Monday, August 24, 2009
Oh wide-angle lens, where have you been my whole life???
It’s come to my attention several times over the past month or two that I’m perhaps limiting myself a bit by not having a wide angle lens. That I may be missing out on the opportunity to get some great shots without one. In fact, not only do I not have a wide angle lens, the lens I use almost exclusively is a 28-300, so I start even further in than a “regular” lens would. (And by that I mean an 18-55 mm kit lens.) So, when I saw Eric’s pics from Banff, Glacier, Waterton, and Yoho national parks (linked to them on Friday), and I asked him what lens he used for some of the shots, and he told me he used a Canon wide-angle (10-22), that was the last straw.
Okay, I should take a step back. I’m throwing a lot of numbers out there, which probably don’t mean much to most people. In fact, the numbers, taken out of context, truly don’t mean anything at all. An 18-55 mm lens on one camera can be entirely different from an 18-55 mm lens on another. Basically, those numbers are representing how much zoom you’ve got. As in, when you’re fully zoomed out, you’re at the 18mm end of the lens, and when you’re zoomed in, you’re at the 55 mm lens. The bigger the number, the further zoomed in you are. Keeping up with me so far? Good.
So, these numbers that I’m using are all for a reduced-size sensor like those found in just about any entry-level digital SLR (which is what I have.) If you have a “full-frame sensor” in your camera (meaning a sensor that’s the size of a 35mm negative) an 18mm lens will be quite a bit different (zoomed out more) than on my camera. So that’s what I mean when I say it’s all relative. If you know what 18mm and 55 mm mean on your camera, then you can at least visualize what 300mm or 10mm would look like. But if you don’t have that baseline context, they’re just numbers.
So, to give you a little bit of context, 18mm on a standard entry level SLR (which is what the kit lenses, at least for Canon, start with – they’re 18-55 mm lenses, right?), when zoomed all the way out, looks basically like what you get from a point-and-shoot that’s all the way zoomed out. Point and shoots usually talk about their zoom in terms of “3x” or “4x”, which is a completely different measure entirely, but as you would expect, 4x means it zooms in more than 3x. But, the key takeaway here is that 18mm is kind of a “normal” amount of zoom, then you move from there. So, the lens I use a lot, being a 28-300, would be like having your point and shoot be permanently zoomed in a little bit with no way of zooming it back out. But then it has the capability of zooming WAY in from there. It’s really flexible, as long as you’re not taking pictures of stuff right in front of you. (Except for macro stuff, but let’s not go into that here.) So I’ve realized that even stepping back to 18mm would allow me to get some shots that I haven’t been able to in awhile. Or, if I’m willing to shell out some cash, I can get a lens that specializes in getting even wider, like Eric’s 10-22mm.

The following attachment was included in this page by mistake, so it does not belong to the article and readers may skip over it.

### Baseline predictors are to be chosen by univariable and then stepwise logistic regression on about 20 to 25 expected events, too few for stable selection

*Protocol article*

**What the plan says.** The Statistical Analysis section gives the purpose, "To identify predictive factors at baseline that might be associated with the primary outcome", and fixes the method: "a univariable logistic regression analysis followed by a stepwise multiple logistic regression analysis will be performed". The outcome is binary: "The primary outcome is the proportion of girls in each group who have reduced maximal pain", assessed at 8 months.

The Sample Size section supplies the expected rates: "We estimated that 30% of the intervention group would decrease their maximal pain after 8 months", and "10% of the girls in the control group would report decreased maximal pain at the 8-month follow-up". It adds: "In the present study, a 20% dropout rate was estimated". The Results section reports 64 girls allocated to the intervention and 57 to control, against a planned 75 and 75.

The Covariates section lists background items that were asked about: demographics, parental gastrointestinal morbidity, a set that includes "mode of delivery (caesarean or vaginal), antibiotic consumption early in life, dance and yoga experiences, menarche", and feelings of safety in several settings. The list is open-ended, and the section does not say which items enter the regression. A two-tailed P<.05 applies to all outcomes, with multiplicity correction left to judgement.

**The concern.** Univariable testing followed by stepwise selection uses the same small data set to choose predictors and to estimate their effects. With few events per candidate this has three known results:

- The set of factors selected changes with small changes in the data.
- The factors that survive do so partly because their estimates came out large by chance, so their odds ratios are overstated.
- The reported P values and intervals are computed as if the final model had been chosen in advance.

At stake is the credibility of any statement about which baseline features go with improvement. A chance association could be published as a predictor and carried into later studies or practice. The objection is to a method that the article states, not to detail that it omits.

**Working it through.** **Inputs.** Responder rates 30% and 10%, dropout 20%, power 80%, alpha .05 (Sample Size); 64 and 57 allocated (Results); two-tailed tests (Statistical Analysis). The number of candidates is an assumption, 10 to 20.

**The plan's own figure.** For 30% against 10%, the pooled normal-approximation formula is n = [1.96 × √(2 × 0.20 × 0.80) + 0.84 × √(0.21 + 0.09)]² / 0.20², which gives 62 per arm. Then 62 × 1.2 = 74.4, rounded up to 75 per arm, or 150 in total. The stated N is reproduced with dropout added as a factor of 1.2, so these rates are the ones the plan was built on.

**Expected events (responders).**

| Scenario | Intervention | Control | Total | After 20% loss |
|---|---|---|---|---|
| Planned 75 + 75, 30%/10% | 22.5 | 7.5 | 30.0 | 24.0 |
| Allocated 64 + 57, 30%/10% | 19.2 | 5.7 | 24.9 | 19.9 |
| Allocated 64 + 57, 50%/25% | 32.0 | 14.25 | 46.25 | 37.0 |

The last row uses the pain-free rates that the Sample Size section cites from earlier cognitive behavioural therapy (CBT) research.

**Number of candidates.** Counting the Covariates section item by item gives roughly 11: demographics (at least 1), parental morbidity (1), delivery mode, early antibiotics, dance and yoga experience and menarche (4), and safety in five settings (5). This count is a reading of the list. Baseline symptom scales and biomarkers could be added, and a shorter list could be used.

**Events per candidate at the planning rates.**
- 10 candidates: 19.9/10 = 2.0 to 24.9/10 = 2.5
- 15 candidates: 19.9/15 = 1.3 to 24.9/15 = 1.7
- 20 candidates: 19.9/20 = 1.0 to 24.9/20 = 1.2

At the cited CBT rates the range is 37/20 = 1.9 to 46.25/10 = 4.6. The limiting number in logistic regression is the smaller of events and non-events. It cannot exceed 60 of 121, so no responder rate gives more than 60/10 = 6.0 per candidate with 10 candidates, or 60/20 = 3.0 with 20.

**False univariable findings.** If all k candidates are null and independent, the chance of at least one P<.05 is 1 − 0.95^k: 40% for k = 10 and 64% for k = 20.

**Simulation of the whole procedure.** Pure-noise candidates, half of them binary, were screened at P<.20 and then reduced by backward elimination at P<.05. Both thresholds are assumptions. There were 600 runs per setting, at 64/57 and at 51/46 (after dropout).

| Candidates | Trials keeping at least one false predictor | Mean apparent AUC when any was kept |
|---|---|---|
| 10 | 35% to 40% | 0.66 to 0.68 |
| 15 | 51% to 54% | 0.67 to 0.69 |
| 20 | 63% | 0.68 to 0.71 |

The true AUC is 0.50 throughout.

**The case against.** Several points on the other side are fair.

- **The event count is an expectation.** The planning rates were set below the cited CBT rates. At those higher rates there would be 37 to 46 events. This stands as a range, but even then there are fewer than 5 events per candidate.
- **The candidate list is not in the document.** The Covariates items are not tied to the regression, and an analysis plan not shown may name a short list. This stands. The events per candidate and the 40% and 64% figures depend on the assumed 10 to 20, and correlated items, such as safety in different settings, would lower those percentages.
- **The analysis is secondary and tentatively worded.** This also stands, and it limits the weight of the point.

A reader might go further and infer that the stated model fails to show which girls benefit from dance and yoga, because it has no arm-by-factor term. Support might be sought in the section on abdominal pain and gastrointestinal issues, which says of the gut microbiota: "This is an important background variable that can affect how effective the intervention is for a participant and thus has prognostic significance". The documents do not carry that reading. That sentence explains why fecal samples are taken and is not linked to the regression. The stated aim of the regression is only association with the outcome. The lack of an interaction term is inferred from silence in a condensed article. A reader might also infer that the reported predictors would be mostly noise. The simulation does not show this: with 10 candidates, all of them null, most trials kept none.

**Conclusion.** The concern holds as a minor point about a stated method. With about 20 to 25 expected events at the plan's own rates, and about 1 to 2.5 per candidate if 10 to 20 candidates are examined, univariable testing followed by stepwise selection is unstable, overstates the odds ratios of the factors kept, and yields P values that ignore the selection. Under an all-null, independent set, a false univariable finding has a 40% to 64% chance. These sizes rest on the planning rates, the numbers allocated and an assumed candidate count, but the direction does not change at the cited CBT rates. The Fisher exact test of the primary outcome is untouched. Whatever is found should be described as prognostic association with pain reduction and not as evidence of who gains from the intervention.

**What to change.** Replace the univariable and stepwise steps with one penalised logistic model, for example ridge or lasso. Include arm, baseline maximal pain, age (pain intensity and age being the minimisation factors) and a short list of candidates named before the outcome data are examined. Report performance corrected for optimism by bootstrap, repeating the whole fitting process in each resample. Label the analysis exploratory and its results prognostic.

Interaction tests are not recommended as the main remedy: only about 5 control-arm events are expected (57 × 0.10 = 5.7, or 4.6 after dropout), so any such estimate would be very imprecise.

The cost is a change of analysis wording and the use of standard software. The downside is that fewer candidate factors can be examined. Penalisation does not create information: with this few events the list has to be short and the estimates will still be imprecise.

Using a wide-angle lens is just something you have to experience. It’s impossible to describe the feeling accurately using words alone. I never believed it until this weekend when I used one for the first time. I was shocked. I was blown away. I couldn’t believe that it had taken me this long to try using one. And now I’m hooked. I’m fully, hopelessly, obsessively hooked. I can never go back to my life before Friday. Ever again. It was that powerful of an experience. When I put the viewfinder up to my eye, it’s like I can physically feel something reaching out from my gut and pulling everything in to the frame. It’s weird. And wonderful.
So, what happened on Friday? Well, I had this trip planned to Neah Bay for the weekend, and I knew I wanted to try out a wide angle lens. I went to my favorite camera shop (Glazer’s, in Seattle), and asked them about 4 lenses I was looking at. They unanimously recommended one in particular (I won’t tell you which one until I can get my hands on one, because they’re very rare and very backordered, so I don’t want to manufacture competition with myself), but unfortunately they were sold out. BUT, they DID have a Canon 10-22 in their rental shop, so that would solve my immediate need. (It costs 20 bucks to rent a lens for a weekend, not a bad deal!) So I rented the lens, and took it with me. And the rest was history.
Now that I’ve had to return that lens to the shop, I feel like a piece of my heart was wrenched out of my chest. And the only way to fill it is to buy one of my own. I’m digging online right now, we’ll see what I can find.
Anyway, on to the picture. This is Shi Shi Beach. It’s just inside the boundary of Olympic National Park, at the extreme northwestern corner of the Olympic Peninsula in Washington State. The closest town is Neah Bay, which is on the Makah reservation. The reservation itself encompasses Cape Flattery, which is the most northwesterly point in the continental US, and Shi Shi Beach is a few miles south from there. The trailhead is on reservation land, but enters the national park just before you get to the beach. the weather out there is crazy – it was sunny all day except for the hour or so I was on the beach. Then as I climbed back up to the ridge, the sun came out again. Ugh. Oh well, the pictures turned out fine.
So, go ahead and enjoy it. But it won’t be the last picture you’ll see from this hike, and it *certainly* won’t be the last picture you’ll see from a wide-angle lens.
Notes: Canon EOS Rebel T1i, Canon 10-22 mm lens. 1/200s, f/7.1, ISO 100. Focal length: 17mm.